There’s Hope for a New Economy in the New Year

January 17th, 2012 by joe | Add a Comment

Thanks to Bill Ryerson for forwarding me this article, written by Brent Blackwelder and published at the Center for Advancement of the Steady State Economy (CASSE) blog: http://steadystate.org/theres-hope-for-a-new-economy-in-the-new-year/

There’s Hope for a New Economy in the New Year

by Brent Blackwelder

Early in 2011 UN Secretary General Ban Ki-Moon issued a profound condemnation of the global economy’s ill-conceived pattern of growth: “For most of the past century, economic growth was fueled by what seemed to be a certain truth: the abundance of natural resources. We mined our way to growth. We burned our way to prosperity. We believed in consumption without consequences. These days are gone… Over time, that model is a recipe for national disaster. It is a global suicide pact.” (Spoken at the World Economic Forum in Davos, Switzerland, January 2011).

That’s a somber statement, but there’s hope that the U.S. will break free from this “global suicide pact” and develop a fundamentally different economy.  My prediction for 2012:  decentralized forces, formed in response to the unsustainable and unfair economic situation, will begin to fundamentally change how our national economy works. People in the Occupy Wall Street movement and groups working on human rights, public health, clean energy, and social and tax justice are laying the groundwork for a shift to a steady state – a dynamic and sustainable economy that pursues prosperity and full employment without GDP growth.

To read the full article, please click here: http://steadystate.org/theres-hope-for-a-new-economy-in-the-new-year/

Humanity’s Ponzi Scheme

January 13th, 2012 by joe | 1 Comment

Kudos to Bryan Welch, publisher of Mother Earth News, Utne Reader, Natural Home and The Herb Companion for stepping up to the plate on the population issue. I had always been amazed at the willingness of Mother Earth News editorials to engage on population. Now I understand. See: http://www.motherearthnews.com/beautiful-abundant/humanitys-ponzi-scheme.aspx

Humanity’s Ponzi Scheme

A Ponzi scheme, also known as a “pyramid scheme,” is a scam in which an unethical financial entrepreneur promises investors big returns, which he fraudulently generates from the contributions of later investors. Bernard Madoff is the most notorious recent perpetrator. He raised tens of billions of dollars from thousands of investors before he went to jail in 2009. New investors heard about the big returns earned by earlier contributors to the scheme and eagerly put their money in, which allowed the con artist to fool several successive new generations of victims over the course of two decades. Every Ponzi artist faces a day of reckoning. Eventually, he runs out of new investors. His actual returns have never been equal to the dividends he paid out, but he made up the difference by draining new accounts. Eventually, he can’t pay dividends any more. He doesn’t even have the money to return to late investors because he’s spent their money paying off earlier contributors, building his reputation as a genius.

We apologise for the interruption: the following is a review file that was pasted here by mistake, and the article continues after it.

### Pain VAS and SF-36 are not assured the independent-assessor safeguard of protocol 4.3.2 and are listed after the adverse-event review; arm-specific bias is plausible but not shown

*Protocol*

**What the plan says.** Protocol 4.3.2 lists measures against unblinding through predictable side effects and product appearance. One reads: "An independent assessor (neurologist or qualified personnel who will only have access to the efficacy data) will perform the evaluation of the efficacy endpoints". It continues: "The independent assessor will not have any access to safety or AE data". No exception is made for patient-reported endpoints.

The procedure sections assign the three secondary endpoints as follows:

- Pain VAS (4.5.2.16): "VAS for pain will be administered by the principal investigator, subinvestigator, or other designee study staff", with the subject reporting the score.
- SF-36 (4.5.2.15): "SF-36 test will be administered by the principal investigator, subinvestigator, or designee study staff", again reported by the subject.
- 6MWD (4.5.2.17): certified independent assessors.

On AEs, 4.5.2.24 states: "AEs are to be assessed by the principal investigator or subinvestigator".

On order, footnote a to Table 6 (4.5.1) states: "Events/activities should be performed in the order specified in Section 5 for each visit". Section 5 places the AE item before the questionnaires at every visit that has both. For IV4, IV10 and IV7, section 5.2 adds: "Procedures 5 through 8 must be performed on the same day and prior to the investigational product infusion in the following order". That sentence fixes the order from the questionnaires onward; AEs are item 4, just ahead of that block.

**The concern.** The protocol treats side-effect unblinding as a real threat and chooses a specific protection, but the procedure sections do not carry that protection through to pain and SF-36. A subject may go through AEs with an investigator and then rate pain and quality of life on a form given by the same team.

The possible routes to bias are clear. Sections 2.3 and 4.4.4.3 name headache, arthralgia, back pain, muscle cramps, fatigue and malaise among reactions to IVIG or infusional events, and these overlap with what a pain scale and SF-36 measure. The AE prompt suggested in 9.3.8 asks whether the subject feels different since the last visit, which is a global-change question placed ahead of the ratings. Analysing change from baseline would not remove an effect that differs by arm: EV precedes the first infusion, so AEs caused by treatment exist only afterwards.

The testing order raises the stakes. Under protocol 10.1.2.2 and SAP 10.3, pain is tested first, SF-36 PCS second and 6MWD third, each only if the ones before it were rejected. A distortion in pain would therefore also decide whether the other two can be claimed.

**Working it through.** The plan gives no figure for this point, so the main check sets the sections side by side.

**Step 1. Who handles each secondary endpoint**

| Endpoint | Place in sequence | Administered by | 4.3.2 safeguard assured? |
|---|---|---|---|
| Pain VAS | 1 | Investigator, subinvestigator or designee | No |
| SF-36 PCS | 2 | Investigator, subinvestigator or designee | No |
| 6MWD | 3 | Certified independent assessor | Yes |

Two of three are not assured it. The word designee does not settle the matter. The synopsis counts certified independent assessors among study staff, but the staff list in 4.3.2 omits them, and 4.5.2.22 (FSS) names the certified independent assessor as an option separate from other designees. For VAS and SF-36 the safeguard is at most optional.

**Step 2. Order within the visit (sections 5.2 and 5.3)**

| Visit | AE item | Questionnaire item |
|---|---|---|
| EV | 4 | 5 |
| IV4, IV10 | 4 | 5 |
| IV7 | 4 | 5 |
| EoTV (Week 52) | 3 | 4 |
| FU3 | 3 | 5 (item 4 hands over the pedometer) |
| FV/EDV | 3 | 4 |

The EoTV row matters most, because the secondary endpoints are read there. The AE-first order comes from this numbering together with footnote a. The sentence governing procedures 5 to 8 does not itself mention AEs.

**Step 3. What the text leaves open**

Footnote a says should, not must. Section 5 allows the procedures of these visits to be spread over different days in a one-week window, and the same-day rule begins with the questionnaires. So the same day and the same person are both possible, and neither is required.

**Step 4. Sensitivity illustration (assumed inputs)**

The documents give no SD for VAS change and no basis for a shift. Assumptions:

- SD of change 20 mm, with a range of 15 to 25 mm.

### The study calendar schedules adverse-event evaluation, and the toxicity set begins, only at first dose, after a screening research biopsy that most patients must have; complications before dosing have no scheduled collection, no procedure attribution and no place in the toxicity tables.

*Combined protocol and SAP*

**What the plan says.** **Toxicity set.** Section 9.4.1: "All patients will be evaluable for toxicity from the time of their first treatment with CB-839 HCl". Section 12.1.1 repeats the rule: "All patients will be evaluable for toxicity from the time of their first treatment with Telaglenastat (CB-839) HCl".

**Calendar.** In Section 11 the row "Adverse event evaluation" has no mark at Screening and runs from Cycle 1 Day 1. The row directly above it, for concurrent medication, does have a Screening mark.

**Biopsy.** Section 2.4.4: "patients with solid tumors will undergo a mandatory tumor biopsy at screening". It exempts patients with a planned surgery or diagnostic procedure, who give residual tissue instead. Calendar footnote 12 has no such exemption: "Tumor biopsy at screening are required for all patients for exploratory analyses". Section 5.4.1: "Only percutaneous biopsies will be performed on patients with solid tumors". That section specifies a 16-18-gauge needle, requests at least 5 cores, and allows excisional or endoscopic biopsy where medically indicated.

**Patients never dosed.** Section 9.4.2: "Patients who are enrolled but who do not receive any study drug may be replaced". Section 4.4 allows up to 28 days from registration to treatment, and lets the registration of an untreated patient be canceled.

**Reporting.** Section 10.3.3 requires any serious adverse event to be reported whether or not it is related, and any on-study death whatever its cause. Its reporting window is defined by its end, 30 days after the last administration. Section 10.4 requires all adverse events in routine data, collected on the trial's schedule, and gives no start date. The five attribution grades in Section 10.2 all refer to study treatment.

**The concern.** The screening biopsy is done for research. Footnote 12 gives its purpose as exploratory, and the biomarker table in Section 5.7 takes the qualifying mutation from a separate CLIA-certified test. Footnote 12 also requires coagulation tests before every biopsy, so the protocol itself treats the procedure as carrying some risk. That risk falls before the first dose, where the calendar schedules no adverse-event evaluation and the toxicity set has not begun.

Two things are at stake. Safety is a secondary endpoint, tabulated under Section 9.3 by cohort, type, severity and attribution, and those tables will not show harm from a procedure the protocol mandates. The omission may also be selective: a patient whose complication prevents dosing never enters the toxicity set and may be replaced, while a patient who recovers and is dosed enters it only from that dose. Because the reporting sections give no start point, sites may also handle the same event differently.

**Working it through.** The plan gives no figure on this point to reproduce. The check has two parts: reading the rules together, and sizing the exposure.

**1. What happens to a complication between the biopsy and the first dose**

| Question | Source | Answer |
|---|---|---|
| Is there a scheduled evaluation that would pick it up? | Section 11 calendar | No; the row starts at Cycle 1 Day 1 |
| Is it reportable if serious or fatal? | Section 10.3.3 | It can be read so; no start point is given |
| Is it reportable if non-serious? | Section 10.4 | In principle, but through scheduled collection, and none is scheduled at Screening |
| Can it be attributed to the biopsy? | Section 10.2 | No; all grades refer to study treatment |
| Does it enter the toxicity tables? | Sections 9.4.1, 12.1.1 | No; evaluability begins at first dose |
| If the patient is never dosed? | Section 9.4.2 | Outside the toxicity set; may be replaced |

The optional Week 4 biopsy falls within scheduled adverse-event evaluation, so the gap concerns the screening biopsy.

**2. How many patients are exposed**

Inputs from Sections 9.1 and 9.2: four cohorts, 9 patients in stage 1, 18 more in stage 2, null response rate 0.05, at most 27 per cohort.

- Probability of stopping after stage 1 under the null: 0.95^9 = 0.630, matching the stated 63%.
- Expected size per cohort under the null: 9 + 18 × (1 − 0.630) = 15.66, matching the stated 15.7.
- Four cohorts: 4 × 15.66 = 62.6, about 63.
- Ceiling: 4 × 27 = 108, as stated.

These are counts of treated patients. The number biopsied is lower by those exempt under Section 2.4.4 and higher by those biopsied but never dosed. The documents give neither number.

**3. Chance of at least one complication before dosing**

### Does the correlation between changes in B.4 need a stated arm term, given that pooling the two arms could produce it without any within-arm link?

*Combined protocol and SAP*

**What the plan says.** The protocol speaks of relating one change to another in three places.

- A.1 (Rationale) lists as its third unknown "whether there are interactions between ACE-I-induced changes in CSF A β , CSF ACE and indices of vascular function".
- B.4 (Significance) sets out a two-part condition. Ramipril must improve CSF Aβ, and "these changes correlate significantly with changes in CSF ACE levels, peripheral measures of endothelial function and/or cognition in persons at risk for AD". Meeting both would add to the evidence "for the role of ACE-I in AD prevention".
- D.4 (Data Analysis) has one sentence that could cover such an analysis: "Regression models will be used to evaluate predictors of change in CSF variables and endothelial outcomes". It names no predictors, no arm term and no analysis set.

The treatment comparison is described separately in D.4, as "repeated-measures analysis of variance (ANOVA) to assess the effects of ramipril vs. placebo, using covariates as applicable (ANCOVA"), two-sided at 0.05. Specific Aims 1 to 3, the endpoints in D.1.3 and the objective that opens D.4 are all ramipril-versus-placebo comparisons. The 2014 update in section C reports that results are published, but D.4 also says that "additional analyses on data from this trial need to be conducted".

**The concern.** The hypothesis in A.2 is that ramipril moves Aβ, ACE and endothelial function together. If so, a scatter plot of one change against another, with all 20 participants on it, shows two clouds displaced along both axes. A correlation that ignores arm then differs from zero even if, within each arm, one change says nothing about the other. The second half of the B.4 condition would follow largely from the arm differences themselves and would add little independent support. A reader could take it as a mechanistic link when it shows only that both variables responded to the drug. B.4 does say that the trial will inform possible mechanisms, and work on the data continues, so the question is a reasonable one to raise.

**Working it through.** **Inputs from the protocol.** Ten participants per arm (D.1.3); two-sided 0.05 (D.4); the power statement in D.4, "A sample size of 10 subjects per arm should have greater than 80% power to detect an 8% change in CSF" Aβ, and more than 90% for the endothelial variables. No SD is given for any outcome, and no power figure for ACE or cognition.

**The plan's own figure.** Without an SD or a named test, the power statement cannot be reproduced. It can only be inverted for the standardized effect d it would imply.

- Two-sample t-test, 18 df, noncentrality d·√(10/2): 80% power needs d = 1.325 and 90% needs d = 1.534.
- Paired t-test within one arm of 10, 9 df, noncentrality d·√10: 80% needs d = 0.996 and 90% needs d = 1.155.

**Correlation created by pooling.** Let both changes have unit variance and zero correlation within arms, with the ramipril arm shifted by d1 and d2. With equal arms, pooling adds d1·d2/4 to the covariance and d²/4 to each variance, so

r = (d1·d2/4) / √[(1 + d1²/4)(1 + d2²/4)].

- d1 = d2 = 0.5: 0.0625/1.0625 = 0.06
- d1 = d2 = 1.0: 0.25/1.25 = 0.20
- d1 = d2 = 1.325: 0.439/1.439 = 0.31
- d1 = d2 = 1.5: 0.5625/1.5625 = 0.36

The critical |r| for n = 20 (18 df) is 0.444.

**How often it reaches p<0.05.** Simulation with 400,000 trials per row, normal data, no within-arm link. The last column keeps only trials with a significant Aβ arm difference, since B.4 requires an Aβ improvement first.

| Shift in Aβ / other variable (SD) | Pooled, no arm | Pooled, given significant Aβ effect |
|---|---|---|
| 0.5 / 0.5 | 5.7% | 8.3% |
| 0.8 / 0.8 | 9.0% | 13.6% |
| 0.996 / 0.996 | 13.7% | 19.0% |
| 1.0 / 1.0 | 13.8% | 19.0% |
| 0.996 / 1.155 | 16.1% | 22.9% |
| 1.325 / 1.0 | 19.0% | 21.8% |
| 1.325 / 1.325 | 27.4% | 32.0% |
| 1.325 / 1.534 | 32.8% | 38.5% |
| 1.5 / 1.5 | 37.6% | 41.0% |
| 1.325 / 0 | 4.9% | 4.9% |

Our economic dependence on population growth bears a disturbing similarity to a global Ponzi scheme. It’s relatively easy to create “economic growth” so long as there are more consumers every year. Directly or indirectly, we are all dependent on population growth for our livelihoods. But eventually, resources run short. Every pyramid scheme eventually collapses when the supply of new investors dries up. If we accept the obvious fact that this planet’s resources are not unlimited, then eventually the global supply of new consumers will be constrained.

To read the full article, please click here: http://www.motherearthnews.com/beautiful-abundant/humanitys-ponzi-scheme.aspx

India Journal: Overpopulation? I’ll Buy That

November 20th, 2011 by joe | Add a Comment

Thanks to David Poindexter for this article. See: http://blogs.wsj.com/indiarealtime/2011/10/07/india-journal-overpopulation-i%E2%80%99ll-buy-that/

India Journal: Overpopulation? I’ll Buy That

October 7, 2011, 10:42 AM IST

By Ranjani Mohanty

In the 1980s, before India’s economic revolution, there used to be ubiquitous billboards showing the ideal Indian family-a father, a mother and two children-in order to encourage family planning. By the 2000s, these ads had been replaced by ones for Nokia, Coke and “India’s Got Talent.” We seem to have solved our overpopulation issue by using the philosophy “if you have lemons, make lemonade,” or, if you have a heck of a lot of people, make them consumers.

In 1952, when India’s population was less than 400 million, the government initiated a family planning program, one of the first of its kind in the world. By the 80s, India’s population had grown to 700 million. Today, India is the world’s second-most populous country at 1.2 billion. By 2025, it is expected to surpass China and become the most populous country with 1.4 billion, and some predict that figure may reach two billion by the year 2100. To put the growth into perspective, over the past 40 years, the population of the U.K. has increased by seven million while the population of India has increased by 700 million. We proudly call ourselves the world’s largest democracy, but that “largest” bit might not be something to strive for.